Reversible Errors 

In order for the 5th Circuit Court of Appeals or the U.S. Supreme Court to reverse the jury’s determination of guilt on counts 3-31, Dick Simkanin’s legal team will have to argue successfully that McBryde erred during the trial and/or in his instructions to the jury.  

McBryde appears to have committed numerous errors. For instance, McBryde decided important facts of the case, rather than letting the jury rule on those facts, McBryde arbitrarily and capriciously restricted Dick Simkanin’s evidence and witnesses, and McBryde (deliberately) misguided the jury regarding the definition of willfulness.
 

The Transcript 

Plans are getting underway to appeal the jury’s decision to the 5th Circuit Court of Appeals in New Orleans.  

The first order of business is obtaining the 1200 page transcript of the trial. Eileen Brewer, the court reporter has quoted $6900 for a rush delivery of an electronic copy and a hard copy of the transcript. 

Everyone is encouraged to immediately send a “for the transcript” donation to Hank Goltz, who will prepare an spreadsheet (anonymously) documenting the source and amount of all donations, as he did with donations for the “free Simkanin” billboards.  To donate by credit card, please click here

Appellate criminal defense attorneys are being interviewed. We need the transcript to file the Notice of Appeal and a motion to free Simkanin pending the appeal process.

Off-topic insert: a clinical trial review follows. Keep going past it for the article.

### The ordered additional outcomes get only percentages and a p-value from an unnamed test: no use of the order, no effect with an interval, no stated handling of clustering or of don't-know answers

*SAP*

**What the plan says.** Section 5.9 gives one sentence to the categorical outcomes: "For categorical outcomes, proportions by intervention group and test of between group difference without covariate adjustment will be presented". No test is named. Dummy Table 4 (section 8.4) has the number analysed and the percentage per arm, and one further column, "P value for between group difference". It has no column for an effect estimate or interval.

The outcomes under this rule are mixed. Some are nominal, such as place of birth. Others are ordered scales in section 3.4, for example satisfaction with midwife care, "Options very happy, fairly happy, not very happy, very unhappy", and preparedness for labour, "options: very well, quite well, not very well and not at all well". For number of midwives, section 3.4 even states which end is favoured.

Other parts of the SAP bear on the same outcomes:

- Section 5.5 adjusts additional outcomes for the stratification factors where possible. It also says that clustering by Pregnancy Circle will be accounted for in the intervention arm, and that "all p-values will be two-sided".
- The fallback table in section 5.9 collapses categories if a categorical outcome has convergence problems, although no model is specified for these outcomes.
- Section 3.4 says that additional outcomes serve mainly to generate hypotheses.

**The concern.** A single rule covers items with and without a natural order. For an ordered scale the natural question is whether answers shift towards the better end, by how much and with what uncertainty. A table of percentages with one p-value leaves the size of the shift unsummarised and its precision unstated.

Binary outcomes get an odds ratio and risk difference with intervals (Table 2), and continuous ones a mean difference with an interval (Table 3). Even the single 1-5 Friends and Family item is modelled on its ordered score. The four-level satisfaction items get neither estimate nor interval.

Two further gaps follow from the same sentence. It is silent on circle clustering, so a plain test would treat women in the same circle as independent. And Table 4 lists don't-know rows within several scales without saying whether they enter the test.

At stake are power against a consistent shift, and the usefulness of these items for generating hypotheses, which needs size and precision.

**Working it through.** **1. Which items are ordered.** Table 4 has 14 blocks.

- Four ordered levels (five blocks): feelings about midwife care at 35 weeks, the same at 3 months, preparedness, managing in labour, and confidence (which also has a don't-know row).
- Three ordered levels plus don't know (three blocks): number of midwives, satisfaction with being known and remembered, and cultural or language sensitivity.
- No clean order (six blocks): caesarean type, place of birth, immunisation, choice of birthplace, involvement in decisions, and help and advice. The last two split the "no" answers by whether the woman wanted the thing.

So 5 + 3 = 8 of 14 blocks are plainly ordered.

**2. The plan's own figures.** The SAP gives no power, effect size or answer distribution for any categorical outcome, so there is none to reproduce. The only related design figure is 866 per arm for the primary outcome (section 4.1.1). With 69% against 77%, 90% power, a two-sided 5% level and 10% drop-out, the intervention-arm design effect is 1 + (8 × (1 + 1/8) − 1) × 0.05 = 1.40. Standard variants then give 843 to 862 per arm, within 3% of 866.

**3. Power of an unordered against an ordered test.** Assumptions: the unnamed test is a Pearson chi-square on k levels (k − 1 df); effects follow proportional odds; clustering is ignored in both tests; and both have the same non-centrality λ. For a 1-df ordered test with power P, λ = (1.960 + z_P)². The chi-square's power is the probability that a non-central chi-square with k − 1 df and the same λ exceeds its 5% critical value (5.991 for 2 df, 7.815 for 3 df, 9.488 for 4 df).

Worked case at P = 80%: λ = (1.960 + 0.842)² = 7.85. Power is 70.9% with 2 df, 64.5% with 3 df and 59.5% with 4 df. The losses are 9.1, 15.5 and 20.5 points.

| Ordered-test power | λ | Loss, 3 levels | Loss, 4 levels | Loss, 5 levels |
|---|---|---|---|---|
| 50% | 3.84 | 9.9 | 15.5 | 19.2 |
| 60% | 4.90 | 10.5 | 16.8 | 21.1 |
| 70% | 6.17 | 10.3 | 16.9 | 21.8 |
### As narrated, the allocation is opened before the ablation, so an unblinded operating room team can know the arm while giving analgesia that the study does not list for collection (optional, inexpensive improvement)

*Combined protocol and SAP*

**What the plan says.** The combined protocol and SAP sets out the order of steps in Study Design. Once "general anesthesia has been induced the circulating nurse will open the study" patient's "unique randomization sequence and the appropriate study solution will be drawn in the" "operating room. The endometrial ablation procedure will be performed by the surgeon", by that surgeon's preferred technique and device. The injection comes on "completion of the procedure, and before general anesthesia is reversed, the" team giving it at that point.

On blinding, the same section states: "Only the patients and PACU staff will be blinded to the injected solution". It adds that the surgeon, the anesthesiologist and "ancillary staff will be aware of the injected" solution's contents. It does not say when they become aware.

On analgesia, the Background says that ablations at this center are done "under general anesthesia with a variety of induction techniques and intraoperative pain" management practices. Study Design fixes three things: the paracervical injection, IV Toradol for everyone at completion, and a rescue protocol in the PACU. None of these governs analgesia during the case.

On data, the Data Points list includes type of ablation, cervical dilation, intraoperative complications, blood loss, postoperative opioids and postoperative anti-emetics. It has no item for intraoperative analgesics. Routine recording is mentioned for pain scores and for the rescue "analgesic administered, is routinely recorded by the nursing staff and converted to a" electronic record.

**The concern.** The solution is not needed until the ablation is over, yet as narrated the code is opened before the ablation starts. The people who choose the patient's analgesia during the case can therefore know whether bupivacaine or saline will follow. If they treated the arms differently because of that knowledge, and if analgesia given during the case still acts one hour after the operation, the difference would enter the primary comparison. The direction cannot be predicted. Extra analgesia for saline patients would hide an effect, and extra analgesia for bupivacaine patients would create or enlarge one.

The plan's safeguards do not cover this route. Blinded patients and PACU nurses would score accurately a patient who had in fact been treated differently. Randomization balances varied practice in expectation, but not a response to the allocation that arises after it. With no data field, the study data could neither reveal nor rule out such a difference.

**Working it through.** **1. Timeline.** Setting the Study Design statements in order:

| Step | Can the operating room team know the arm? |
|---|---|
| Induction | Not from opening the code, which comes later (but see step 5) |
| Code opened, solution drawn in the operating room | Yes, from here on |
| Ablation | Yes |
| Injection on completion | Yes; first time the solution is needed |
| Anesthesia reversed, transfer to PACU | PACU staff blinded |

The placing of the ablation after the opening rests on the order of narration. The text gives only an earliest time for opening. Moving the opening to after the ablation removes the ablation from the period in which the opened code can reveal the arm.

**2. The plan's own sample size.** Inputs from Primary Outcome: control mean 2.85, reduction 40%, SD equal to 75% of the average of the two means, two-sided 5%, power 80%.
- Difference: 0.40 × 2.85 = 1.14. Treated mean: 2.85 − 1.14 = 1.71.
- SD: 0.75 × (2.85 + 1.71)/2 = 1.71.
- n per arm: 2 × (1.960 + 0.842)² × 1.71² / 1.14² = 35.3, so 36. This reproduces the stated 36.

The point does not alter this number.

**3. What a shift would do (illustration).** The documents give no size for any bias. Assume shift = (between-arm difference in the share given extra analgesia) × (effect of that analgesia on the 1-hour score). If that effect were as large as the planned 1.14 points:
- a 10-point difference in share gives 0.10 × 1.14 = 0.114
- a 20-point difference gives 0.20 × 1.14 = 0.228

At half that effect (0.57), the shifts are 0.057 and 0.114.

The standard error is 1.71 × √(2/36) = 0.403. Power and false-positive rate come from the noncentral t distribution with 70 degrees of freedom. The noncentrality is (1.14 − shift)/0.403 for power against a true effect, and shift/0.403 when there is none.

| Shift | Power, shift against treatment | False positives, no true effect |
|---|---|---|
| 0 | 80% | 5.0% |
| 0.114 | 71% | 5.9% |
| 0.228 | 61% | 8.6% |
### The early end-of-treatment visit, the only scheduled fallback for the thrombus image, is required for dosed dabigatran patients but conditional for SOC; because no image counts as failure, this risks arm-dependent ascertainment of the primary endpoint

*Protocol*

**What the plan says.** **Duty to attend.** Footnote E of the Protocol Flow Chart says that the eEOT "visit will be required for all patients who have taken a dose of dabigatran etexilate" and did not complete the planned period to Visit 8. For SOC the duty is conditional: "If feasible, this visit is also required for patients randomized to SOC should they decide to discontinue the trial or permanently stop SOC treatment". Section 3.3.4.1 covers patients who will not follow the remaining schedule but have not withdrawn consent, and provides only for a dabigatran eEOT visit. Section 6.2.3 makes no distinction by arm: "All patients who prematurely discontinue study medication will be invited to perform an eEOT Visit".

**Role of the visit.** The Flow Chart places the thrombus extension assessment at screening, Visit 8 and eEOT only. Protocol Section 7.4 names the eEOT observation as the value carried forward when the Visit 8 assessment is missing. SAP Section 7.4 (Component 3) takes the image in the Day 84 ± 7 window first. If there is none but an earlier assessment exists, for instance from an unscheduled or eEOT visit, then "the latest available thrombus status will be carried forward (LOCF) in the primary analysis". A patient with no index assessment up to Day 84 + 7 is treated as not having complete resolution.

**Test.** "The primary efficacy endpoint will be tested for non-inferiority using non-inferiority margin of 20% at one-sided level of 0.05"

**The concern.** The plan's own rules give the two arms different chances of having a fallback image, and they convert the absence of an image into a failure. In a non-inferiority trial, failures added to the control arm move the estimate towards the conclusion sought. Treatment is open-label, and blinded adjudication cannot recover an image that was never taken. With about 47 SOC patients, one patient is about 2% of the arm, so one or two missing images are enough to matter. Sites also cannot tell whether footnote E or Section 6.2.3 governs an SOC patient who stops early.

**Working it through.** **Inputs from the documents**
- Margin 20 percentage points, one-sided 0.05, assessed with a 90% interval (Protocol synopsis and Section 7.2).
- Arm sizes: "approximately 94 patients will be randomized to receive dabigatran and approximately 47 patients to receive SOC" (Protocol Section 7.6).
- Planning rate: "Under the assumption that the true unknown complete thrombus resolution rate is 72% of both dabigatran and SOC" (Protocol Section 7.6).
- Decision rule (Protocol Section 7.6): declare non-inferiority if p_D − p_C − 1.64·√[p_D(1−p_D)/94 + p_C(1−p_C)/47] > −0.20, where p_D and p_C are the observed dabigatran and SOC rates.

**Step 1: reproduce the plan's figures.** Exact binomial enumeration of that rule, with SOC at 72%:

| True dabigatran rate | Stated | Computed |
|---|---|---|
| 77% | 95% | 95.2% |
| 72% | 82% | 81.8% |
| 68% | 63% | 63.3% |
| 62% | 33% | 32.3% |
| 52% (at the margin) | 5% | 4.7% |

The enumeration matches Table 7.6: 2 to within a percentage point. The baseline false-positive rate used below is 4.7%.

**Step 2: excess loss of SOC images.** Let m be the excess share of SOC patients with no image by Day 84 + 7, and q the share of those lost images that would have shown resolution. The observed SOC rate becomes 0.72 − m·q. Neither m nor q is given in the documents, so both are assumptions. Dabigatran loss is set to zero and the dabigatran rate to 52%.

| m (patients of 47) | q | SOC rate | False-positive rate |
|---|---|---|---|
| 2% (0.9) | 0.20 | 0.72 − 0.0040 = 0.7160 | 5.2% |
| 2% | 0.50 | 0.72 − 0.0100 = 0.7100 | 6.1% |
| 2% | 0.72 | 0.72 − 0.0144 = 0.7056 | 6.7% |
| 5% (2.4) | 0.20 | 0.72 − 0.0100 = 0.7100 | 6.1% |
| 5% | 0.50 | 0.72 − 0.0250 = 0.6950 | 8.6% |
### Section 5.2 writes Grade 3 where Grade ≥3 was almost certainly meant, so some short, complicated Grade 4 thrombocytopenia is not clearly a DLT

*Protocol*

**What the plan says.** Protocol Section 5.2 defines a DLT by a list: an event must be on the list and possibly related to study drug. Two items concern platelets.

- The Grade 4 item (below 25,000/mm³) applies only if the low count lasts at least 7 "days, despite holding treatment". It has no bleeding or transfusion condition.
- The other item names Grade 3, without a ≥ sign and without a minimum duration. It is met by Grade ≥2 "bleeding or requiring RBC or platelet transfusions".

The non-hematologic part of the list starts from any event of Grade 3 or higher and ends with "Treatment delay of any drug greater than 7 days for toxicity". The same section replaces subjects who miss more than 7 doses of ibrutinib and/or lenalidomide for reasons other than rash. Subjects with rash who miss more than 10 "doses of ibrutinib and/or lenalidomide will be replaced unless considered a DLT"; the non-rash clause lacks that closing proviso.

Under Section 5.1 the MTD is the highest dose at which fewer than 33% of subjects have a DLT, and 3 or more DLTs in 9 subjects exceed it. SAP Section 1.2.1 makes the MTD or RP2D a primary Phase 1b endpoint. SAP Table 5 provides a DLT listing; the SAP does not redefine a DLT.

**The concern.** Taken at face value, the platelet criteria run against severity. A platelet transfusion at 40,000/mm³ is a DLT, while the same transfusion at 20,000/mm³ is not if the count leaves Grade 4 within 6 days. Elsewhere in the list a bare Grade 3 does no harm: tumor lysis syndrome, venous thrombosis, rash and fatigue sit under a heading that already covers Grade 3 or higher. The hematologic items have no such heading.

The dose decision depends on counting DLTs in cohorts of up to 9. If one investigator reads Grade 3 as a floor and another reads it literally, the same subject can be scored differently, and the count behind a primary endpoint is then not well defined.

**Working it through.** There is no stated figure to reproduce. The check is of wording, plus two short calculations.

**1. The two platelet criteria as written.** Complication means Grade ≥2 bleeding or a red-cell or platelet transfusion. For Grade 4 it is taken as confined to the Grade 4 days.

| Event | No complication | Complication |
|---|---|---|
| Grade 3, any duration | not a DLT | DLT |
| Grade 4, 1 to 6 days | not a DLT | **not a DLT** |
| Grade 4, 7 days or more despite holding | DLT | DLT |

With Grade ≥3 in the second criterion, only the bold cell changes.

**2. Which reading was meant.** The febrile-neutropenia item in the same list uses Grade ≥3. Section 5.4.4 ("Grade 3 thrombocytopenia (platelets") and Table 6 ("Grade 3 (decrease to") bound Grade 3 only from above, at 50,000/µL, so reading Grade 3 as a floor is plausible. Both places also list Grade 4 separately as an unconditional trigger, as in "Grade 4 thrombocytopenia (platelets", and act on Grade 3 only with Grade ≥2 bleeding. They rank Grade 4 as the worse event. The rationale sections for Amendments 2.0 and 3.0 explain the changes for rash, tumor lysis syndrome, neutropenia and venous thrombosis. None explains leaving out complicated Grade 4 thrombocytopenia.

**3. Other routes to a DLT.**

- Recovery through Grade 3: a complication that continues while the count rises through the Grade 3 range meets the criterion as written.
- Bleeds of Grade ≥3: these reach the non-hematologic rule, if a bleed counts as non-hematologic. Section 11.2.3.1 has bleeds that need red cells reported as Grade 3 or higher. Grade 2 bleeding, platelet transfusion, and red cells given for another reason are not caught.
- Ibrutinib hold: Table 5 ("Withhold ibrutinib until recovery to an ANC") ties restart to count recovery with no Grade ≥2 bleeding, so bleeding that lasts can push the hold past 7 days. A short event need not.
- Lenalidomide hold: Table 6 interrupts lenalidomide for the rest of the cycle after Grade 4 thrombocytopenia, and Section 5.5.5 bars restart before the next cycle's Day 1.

Impeachment  

We The People agrees with those who are calling for the impeachment of Judge John McBryde. We have started to investigate the criteria that must be met and the legal procedure that must be followed.
More on this later.
 

Arch McColl 

In Arch McColl we have a man who is a true patriot who lives by the conviction of his beliefs. 

There are many among us, including lawyers, who know the truth but do not have the courage of their convictions. 

Arch McColl is one person who has the courage of his convictions. He responded to Dick Simkanin’s call for justice. He had little knowledge of the contents of the internal revenue laws. He knew the attitude of the courts regarding people who questioned the validity of those laws.  He knew he could be sanctioned or disbarred for representing the beliefs of Dick Simkanin. However, above all he believed every man was entitled to due process and a fair trial, that every man was innocent until proven guilty, and that every man was entitled to his day in court and allowed to develop and present his defense.  

Arch McColl was not only committed to learning what Dick Simkanin had come to believe about the internal revenue laws, but he was committed to defending Simkanin and his beliefs before a judge well known for his abusive and tyrannical behavior, all at great risk to himself. He applied himself under extraordinary circumstances to learn the subject matter and he had the courage of his convictions.  Arch’s payment takes the case to the Supreme Court. He is a man of honor. He didn’t come to the table with an inflexible preconceived notion about how Dick’s defense should be handled. He was open-minded. He made himself available to everyone who came to him. He listened to all opinions. He incorporated all arguments that he felt had merit. It was his openness that allowed us to preserve the record the way we did and to preserve Simkanin’s witnesses.